New acquisition could be a major part of Apple’s future roadmap. No pun intended.
Apple has confirmed its acquisition of Coherent Navigation, a GPS company with expertise in mapping and self-driving vehicles.
Founded in 2008, Coherent Navigation is one of the leading companies behind what is known as High Integrity GPS or — appropriately enough for Apple — iGPS. Unlike regular GPS, which is accurate only within meters, iGPS’ high level of accuracy means it can provide geographic positioning data within centimeters.
Apple Maps instructions might get a lot more ‘human’ soon. Photo: Apple
Getting direction from a computer sucks, but that could soon change based on a new patent filed by Apple for “Humanized Navigation Instructions for Mapping Applications.
Rather than receiving instructions from an emotion-less robot, Apple’s new patent would make Siri’s turn-by-turn directions sound more like they’re coming from your buddy in the passenger seat by mixing in references to restaurants and landmarks.
Here’s some examples you might here, instead of just being told “in 500 feet, turn right”:
Google apps are pre-installed on the Galaxy S6. Photo: Killian Bell/Cult of Android
After years of examining the Android operating system, the European Commission has launched a formal antitrust investigation into claims that Google unfairly forces competitors into bundling its own apps on their devices.
A buggy iOS 8 update that killed cellular connections for iPhone 6 users is far more troubling than Apple’s other recent missteps. Photo: Killian Bell/Cult of Mac
“It just works.”
Those three words are synonymous with Apple. It’s the slogan Apple fanboys use when trying to convince their Android-loving friends that iOS is a better option. And it was used over and over by Steve Jobs as he unveiled new products at Apple keynotes.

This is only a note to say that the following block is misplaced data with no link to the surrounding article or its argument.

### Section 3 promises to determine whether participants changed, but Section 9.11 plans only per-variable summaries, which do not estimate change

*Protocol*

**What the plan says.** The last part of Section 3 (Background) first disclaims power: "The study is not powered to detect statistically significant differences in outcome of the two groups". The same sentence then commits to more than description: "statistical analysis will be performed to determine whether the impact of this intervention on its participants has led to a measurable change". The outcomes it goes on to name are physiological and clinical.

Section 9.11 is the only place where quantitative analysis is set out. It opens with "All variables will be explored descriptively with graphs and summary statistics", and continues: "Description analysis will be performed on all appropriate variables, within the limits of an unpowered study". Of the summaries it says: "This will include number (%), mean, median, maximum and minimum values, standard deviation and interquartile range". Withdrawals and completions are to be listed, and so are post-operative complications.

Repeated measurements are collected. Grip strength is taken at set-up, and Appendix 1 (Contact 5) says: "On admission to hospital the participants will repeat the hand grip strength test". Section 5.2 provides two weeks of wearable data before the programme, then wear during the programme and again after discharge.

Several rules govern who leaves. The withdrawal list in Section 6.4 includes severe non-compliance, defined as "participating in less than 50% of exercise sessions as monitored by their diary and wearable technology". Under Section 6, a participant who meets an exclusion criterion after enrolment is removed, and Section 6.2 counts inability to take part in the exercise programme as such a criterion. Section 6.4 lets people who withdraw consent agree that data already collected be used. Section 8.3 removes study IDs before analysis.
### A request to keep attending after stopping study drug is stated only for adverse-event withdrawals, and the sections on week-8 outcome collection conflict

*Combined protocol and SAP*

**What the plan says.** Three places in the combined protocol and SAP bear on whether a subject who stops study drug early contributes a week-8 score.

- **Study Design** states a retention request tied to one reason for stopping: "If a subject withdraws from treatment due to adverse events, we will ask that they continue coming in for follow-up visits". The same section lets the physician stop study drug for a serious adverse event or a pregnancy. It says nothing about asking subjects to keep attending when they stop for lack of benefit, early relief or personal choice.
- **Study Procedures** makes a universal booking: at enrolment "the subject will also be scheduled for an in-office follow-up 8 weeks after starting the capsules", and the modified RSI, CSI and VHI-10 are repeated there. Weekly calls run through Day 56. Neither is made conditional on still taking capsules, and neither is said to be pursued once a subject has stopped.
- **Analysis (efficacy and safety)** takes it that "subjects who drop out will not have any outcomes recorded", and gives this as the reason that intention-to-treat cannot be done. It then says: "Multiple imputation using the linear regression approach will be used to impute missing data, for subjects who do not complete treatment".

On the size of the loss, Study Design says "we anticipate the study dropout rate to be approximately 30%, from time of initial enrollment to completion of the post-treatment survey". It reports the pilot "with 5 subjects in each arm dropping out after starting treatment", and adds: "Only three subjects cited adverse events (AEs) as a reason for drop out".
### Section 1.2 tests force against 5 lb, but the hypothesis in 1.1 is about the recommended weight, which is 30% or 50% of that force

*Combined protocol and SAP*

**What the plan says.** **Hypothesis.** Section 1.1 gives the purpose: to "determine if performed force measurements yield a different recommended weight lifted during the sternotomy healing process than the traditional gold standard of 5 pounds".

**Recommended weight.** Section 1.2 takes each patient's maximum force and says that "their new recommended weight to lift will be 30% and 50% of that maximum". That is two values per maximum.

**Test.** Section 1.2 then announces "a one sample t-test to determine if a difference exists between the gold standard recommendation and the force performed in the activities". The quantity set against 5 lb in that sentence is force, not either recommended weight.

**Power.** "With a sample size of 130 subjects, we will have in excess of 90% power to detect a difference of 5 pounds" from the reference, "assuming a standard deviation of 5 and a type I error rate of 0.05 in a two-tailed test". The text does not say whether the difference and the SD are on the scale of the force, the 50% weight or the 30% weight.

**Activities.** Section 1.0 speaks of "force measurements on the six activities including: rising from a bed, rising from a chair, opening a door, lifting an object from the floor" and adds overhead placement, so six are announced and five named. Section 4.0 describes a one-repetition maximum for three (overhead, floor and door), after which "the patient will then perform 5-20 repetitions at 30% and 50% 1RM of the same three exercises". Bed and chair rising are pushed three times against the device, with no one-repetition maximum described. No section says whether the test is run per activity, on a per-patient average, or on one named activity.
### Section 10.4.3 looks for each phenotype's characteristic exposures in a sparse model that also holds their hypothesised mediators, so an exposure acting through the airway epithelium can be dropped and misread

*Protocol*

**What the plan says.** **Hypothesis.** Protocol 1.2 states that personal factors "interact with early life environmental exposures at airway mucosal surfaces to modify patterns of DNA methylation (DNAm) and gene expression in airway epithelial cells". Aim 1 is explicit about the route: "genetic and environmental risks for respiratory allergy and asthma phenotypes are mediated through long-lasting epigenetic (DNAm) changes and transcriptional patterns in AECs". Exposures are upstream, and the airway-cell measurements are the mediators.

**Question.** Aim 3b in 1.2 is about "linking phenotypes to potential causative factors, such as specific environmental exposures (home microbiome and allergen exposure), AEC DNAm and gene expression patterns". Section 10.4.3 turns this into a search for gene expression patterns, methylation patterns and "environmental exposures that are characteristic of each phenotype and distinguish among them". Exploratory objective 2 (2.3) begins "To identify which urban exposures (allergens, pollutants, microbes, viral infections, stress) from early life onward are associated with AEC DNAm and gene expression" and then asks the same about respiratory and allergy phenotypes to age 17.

That makes it even more embarrassing for the Cupertino company when things don’t “just work.” Especially when it royally screws things up — as it did with the hideously half-baked iOS 8.0.1 update that rolled out to millions of users Wednesday morning.
Apple has been steadily working to improve its Apple Maps service since its disastrous debut a couple of years ago, and a new patent application published Thursday further cements that.
According to the application, filed in March last year, future iOS devices may scour through your data to warn you of traffic congestion on routes you are predicted to be likely to travel.
These journeys could be learned by your iPhone or Apple Watch by way of a smart artificial intelligence “machine-learning engine,” based on the frequency of previous destinations (say, regular appointments), location of events in a user’s calendar, location of events which users hold electronic tickets for, and addresses gathered by analyzing messages in the form of texts or emails.
Apple’s software testing partners have reportedly received a new iOS 8 beta build that fixes a whole bunch of bugs present in beta 5. It seems the Cupertino company won’t be making this release available to registered developers, but sources say a GM seed is right around the corner.
Former (?) iOS Maps engineer Chris Blumenberg. Photo: Chris Blumenberg
Uber has just poached one of Apple’s senior engineering manager, who worked on both the company’s Maps app and its iPhone software, says subscription website The Information.
The senior iOS engineer in question, Chris Blumenberg, was among the first engineers to work on the iPhone’s software — joining Apple in 2000 initially to help Microsoft port Internet Explorer and Office over to Mac OS X.
The Information editor Jessica Lessin claims that three sources familiar with Blumenberg’s jump to Uber confirmed the situation with her.
While iOS 8 has seen tons of improvements — from FaceTime call waiting to the ability to purchase iTunes content using Siri — there’s one area that hasn’t seen a major overhaul: Apple Maps.
Although the new version of Maps does now offer vector maps and other improvements in China, as well as a feature designed to give owners the ability to add more indoor positioning data, this was reportedly nowhere near what Apple originally had planned for the next version of its mobile OS.
Over the past year we’ve reported on various map-related patents which seemed like they would land on iOS before long, related to innovations such as user customizable maps. There’s also been plenty of talk regarding major under-the-hood changes to improve map accuracy; adding more points of interest; overhauling labels to make locations like airports, highways and parks easier to find; changing the overall map interface to make it cleaner; and adding public transit directions.
So why didn’t anything like this happen? According to sources the problems may have been the result of internal politics and generally chaotic project management.